2. Ich habe von dem Mann Klavier spielen gelernt, der auch Mozart unterrichtet hat.

This is utter nonsense of course, because I learned classical guitar from that man, not piano. But apart from that, this example is REALLY great. Just looking at it, we see that there’s quite a lot of  “verb” left, and it even involves a noun (Klavier). One would think that making a split here is quite the stretch.
But it’s not.
In fact, version number two is perfect if our main message is the fact that it was THIS VERY GUY. We just need to add an emphasis to DEM MANN.
This ties in with the fundamental principle of German word order… those of you, who’ve read my series on word order or on the position of nicht, will know what I mean :)

that the main news, the main message is drawn toward the right

And not only that… it also ties in with the English distinction between defining and non-defining. Because version number two, the one where it can be split is clearly an example for a defining relative clause. The man is IDENTIFIED by the fact that he taught Mozart. It’s not just a piece of additional info about a guy that we already have singled out.
So German does seem to have at least some notion about defining or non defining after all, which brings us full circle to the very beginning of the series.
And it also brings us a headache.

Oh man, I don’t even remember what we just talked about.
Something about splitting off the relative clause or something.
I think it’s time we wrap up for the day :).
This was the second part of our mini series on relative pronouns and the main take-aways of today were:

  • you MUST NEVER skip the relative pronoun in German
  • prepositions stay IN FRONT OF the relative pronoun (and we DON’T use da-words)
  • a single ge-form or prefix can/should be put between relative clause and its entity
  • my pizza margarita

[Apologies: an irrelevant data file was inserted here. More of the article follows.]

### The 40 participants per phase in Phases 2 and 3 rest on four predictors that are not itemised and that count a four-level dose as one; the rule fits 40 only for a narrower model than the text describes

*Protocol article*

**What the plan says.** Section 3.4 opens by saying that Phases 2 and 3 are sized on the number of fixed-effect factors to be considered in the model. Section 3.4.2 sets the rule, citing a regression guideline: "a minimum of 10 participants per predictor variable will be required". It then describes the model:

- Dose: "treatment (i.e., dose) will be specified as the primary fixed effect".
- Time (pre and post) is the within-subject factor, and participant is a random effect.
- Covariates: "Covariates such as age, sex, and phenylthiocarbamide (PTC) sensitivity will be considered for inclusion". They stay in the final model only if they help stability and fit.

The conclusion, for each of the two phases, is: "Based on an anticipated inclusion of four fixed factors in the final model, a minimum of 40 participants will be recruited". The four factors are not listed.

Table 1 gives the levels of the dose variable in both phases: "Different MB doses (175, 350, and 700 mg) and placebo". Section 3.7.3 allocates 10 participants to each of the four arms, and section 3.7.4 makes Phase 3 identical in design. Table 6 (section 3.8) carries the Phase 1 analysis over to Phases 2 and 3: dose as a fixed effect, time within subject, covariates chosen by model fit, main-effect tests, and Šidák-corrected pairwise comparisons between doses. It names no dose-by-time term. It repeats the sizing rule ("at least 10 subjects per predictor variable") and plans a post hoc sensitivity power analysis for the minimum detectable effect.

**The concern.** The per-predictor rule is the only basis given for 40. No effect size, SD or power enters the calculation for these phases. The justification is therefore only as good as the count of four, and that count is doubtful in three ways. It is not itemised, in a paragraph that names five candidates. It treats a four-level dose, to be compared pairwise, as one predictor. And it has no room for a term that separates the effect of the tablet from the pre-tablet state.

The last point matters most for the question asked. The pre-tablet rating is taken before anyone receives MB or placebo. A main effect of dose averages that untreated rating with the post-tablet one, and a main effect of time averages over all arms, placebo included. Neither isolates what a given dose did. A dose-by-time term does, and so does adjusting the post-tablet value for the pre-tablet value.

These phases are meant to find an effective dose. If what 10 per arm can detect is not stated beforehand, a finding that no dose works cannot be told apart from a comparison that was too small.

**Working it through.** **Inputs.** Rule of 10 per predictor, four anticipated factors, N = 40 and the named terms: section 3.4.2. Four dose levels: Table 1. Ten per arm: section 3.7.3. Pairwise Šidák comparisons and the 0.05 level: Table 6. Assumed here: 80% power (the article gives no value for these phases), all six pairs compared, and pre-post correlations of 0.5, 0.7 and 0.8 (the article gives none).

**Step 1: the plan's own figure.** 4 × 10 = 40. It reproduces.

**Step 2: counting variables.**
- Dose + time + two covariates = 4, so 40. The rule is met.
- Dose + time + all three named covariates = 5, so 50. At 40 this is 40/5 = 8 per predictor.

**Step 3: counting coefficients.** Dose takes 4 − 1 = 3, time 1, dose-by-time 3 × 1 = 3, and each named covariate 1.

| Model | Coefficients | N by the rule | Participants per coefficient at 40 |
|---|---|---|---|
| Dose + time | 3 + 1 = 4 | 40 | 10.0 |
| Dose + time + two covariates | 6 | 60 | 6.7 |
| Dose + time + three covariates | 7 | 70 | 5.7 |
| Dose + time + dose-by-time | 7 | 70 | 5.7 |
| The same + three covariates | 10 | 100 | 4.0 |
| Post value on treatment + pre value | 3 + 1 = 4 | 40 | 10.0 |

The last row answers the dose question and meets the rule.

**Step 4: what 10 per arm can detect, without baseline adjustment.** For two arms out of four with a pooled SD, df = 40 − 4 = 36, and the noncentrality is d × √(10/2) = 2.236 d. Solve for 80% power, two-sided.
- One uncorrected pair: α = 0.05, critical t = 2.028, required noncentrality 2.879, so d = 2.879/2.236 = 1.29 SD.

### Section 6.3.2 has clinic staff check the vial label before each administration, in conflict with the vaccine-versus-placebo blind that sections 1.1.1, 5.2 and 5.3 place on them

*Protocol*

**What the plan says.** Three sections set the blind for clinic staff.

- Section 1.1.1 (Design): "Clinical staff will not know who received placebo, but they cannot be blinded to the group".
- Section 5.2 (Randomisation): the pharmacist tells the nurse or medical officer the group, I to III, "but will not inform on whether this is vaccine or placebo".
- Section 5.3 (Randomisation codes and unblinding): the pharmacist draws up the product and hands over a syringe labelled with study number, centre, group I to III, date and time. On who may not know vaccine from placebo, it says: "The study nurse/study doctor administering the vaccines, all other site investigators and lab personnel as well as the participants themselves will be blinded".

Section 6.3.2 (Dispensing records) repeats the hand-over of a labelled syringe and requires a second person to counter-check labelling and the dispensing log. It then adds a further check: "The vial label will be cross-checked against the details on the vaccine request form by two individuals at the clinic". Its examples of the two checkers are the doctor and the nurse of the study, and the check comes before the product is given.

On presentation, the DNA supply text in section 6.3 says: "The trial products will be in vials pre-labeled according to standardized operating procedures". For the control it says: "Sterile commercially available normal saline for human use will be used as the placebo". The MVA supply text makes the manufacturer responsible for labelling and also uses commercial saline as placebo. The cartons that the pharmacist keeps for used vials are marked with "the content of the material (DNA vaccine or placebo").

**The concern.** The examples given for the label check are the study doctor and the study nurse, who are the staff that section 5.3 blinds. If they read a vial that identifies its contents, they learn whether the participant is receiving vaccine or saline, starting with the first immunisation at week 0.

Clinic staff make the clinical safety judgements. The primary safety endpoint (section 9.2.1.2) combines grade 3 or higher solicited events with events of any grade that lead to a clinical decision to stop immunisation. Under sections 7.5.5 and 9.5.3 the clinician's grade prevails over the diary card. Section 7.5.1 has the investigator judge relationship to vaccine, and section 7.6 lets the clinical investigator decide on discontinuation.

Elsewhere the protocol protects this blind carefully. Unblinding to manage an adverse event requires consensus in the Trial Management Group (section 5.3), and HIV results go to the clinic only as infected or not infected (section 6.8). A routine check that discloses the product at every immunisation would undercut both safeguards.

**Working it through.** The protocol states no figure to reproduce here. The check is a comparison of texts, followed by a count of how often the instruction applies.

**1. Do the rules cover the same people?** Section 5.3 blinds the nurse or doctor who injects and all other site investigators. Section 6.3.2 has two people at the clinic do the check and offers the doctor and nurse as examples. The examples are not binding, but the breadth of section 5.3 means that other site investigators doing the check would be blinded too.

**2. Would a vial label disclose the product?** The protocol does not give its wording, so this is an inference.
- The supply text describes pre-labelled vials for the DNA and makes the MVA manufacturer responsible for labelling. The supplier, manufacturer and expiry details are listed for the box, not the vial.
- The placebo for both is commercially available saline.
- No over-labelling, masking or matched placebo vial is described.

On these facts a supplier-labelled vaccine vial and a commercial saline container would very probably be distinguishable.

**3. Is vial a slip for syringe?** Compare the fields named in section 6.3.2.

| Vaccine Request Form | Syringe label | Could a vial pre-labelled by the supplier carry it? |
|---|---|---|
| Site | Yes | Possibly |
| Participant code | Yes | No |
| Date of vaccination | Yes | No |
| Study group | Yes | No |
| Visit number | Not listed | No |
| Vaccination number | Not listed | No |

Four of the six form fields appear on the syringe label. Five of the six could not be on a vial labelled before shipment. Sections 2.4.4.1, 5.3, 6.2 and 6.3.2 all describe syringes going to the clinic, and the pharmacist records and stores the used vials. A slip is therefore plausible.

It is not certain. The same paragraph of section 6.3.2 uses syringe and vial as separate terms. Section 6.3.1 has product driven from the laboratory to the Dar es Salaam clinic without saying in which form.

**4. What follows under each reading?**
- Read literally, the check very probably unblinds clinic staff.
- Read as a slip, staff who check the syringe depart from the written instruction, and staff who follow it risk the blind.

In part three, we’ll go turbo nerd as we talk about free relatives.
But as far as normal relative clauses go, that’s all you need to know.
As usual, my super smart and stunningly fit assistant has prepared a little quiz for you, so you can check how much you remember about the theory. And we’ll do a really big practice session soon, so be ready :).
As always, if you have any questions or suggestions, just leave me comment.
I hope you liked it and see you next time.



Test yourself on the nitty gritty of German Relative Clauses

1 / 8

Can relative pronouns be skipped/left out in German?

2 / 8

What's the proper translation for the following sentence:
"Unicorns are carnivores you don't want to meet in the wild."

3 / 8

What's does the following mean in English:
"Die Suppe du machst riecht gut."

4 / 8

What happens if the relative pronoun is combined with a preposition?

5 / 8

Does the preposition determine the case of the relative pronoun?

6 / 8

What's the proper translation for the following sentence:
"That's the workout I got my six pack from."

7 / 8

Can a relative pronoun be separated from the entity it is referring to?

8 / 8

What's the correct and most idiomatic translation for the following:
"Yesterday, I saw the movie you were telling me about."

Your score is

The average score is 83%

for members :)

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Einhörner, die nur Wanderer fressen, entwickeln dadurch schlechte Zähne.

Ahmad Mazaheri
Ahmad Mazaheri

Hallo Emanuel ,
Immer wieder ein Wunderschönes Artikl . Aber ich verstehe nicht wie funktioniert deiner Berwertungsofware , weil ich habe alles richtig gemacht , aber meine Rendite war 87 Prozent statt 100 Prozent.
Danke Seher auf jedenfalls und das gleiche auch für deine kluge Assistente.


I got 62%. which means I have to study relative clauses.
I should have written the previous sentence in German. but i didnt. pretty sure it would come out super weird. ^^

Stephen P
Stephen P

Hallo Emanuel. Vielen dank fuer diesen Post. Ich habe ein Satz, dass mir ein bisschen vervirrent ist. Zuerst auf English.

The man, who I thought was unemployed, is just ill. Es sieht nicht so einfach aus. Meine Frau hat es so (below) uebersetzt.

Der Mann, von (bei) dem ich dachte, er is arbeitlos, ist einfach krank. (this makes sense, I think)

ODER – Der Mann, wo ich dachte, er ist arbeitlos, ist einfach krank.

The “wo” as a relative pronoun seems odd. Is this a correct alternative way of saying the 1st. Maybe this is something for part 3. If so, I could wait.


I would translate this sentence as
Der Mann, den ich für einen Arbeitslosen gehalten habe, ist nur krank.


Could it be translated as